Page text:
Monday, August 17, 2015
One can use the formula for BAC as a function of time to estimate the recovery time after drinking a quantity of alcohol. As an example suppose an 86 kg man drinks 2 liters of 5.5% beer. Using the data below...
...we can compute a BAC curve as a function of a parameter x = λt for a more general result and compare the results with the limiting BAC value of 0.08 gm/100ml. The equation that we need to solve is derived as follows. γ is the BAC converted to mass using the individual's effective fluid volume, Vfl, divided by the mass of alcohol consumed, Am.
Mathcad can easily solve the transendental equation for x given γ as follows. The advantage of using x is the curve is the same no matter what the individual's λ value is.
Solving the corresponding BAC curves for right intersection point gives the recovery parameter x values for the BACs above the BAC limit. One may have to use Newton's method for approximating the zeros of a set of equations for each pair of mass and drink quantity.
If λ = 0.33/hr, the value for nondrinkers, the corresponding number of hours that it will take for an individual's BAC to drop below BAC limit are as follows. The zeros in the tables are for BACs below the BAC limit so there are no "recovery times."
For comparison note that three 12 fl.oz. bottles of beer is 36 fl.oz. and a gallon is 128 fluid ounces.
Supplemental (Aug 18): The tables above were computed for men with a Widmark ρW of 0.7 liter/kg. Women can use the same tables if they use a body mass reduced by 6/7 = 0.86. A gender neutral table would replace the body mass with the effective fluid volume Vfl.
Supplemental (Aug 20): The fit to Schweisheimer's data was fairly good considering the simple model assumed but all the subjects consumed the same amount of alcohol and therefore we can't really say that Widmark's formula for the peak BAC was validated. The amount of data was also limited and as a result we didn't have accurate knowledge of true shape of the curve to be fit. Consequently, we shouldn't be surprised if our estimates of the recovery times are off somewhat.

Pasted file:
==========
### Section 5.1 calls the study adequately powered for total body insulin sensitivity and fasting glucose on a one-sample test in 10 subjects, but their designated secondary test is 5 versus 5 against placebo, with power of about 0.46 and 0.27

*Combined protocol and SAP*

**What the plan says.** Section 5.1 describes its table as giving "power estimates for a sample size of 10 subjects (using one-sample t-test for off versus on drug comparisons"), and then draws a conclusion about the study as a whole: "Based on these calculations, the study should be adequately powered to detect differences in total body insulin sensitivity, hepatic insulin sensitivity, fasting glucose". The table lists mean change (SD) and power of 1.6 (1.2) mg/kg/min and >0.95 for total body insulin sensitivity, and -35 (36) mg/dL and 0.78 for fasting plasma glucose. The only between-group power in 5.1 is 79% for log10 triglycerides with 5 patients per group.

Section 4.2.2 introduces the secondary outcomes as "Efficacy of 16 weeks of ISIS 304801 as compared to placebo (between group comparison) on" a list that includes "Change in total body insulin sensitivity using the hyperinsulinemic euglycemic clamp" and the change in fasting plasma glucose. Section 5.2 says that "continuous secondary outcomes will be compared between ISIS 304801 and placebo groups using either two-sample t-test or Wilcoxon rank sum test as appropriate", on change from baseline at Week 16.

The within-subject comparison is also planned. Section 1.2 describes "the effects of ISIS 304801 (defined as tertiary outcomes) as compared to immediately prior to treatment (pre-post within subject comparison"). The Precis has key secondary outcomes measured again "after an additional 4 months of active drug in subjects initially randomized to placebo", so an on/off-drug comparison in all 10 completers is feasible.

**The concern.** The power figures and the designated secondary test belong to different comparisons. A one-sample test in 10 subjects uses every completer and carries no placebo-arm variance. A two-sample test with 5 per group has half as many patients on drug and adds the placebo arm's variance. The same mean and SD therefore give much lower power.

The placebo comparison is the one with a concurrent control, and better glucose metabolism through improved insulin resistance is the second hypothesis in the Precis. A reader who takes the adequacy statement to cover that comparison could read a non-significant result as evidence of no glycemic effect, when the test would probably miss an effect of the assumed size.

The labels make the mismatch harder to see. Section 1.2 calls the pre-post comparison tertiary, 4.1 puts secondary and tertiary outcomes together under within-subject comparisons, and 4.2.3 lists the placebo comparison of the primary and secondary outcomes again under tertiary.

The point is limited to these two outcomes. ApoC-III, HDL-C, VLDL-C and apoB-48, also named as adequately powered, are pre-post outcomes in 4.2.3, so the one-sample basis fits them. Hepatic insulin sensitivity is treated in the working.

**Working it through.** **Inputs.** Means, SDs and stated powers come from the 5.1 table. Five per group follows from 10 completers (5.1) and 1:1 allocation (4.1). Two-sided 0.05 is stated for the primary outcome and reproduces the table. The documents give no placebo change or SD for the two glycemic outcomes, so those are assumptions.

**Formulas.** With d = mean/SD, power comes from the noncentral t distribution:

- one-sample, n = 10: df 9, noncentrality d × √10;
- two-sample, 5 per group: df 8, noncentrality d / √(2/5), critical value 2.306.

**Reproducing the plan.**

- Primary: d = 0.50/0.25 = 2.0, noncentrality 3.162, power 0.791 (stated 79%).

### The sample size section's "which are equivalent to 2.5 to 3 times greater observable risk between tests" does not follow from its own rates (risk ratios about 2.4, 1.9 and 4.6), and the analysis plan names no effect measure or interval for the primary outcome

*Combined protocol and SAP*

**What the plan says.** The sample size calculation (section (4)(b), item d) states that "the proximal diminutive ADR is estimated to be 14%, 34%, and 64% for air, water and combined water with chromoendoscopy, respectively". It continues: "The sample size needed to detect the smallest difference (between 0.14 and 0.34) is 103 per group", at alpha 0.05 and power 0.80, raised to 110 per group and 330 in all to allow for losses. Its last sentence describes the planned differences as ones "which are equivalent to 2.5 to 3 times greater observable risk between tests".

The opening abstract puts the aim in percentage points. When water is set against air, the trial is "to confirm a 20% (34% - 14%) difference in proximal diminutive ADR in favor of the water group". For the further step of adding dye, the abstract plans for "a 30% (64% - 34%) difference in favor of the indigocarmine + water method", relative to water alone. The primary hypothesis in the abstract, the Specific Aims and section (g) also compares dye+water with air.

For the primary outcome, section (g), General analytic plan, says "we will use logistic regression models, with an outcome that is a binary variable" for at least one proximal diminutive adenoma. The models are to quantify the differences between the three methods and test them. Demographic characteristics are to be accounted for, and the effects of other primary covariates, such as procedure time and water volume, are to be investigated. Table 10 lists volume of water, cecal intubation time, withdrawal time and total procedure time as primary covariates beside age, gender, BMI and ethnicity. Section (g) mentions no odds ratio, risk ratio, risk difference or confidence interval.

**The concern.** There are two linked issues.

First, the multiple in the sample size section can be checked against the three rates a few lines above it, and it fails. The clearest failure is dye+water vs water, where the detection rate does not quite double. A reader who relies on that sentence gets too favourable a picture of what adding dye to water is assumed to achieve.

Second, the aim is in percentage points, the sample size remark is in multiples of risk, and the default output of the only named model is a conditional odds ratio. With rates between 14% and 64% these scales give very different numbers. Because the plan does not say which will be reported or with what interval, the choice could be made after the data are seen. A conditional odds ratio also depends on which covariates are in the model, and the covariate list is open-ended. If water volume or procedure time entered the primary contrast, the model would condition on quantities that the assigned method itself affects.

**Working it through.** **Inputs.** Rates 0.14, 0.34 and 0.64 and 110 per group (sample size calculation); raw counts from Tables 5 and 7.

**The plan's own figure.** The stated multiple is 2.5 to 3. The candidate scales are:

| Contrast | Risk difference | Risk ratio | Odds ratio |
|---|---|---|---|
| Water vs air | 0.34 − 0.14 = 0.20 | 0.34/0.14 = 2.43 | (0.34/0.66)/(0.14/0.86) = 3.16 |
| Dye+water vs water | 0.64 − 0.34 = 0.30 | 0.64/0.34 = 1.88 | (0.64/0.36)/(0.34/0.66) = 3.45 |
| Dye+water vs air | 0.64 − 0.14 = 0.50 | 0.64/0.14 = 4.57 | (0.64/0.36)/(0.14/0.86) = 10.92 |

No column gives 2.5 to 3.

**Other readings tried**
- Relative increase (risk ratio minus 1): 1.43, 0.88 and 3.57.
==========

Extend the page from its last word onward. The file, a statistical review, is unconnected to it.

Saturday, August 15, 2015
An easy way to condense the information about how much one can safely drink and stay under a given limit is to compute a table which I have done for a peak alcohol content of 0.10 gm/100ml using Widmark's rho factors of 0.7 liter/kg for men and 0.6 liter/kg for women. The columns are computed for a number of alcohol percentages of the drinks. The rows are for the given body masses in kilograms.
For a lower peak BAC value like 0.08 gm/100ml one can multiply the volumes given by 0.08/0.10 = 0.8 to get the reduced volume that one can safely drink.
Friday, August 14, 2015
If one wants to limit one's peak blood alcohol content one can use Widmark's formula to estimate the volume of a drink of a certain percentage that will just reach this limit. The two examples below show sample calculations for a 80 kg man and a 50 kg woman and a BAC limit of 0.10 gm/100ml.
Wednesday, August 12, 2015
We can use the Widmark factor to estimate the expected correlation of the effective fluid volume with the body mass.* This is probably best done with actual data since the peak blood alcohol content and consequently Widmark's factor may depend on the t = 0 values of D and B. A calculation for the abstainers will illustrate this.
Using Widmark's formula we find that ρWMb = 57.05 liters. Vfl = 1/α so using the previous result for α we can compute a Vfl and get the result found in the last blog. We can combine the ρW/e into a single constant β = 0.258 liter/kg for men. The result for women will be β = 0.221 liter/kg.
*edit (Aug 12): meant the proportionality factor instead of the correlation coefficient.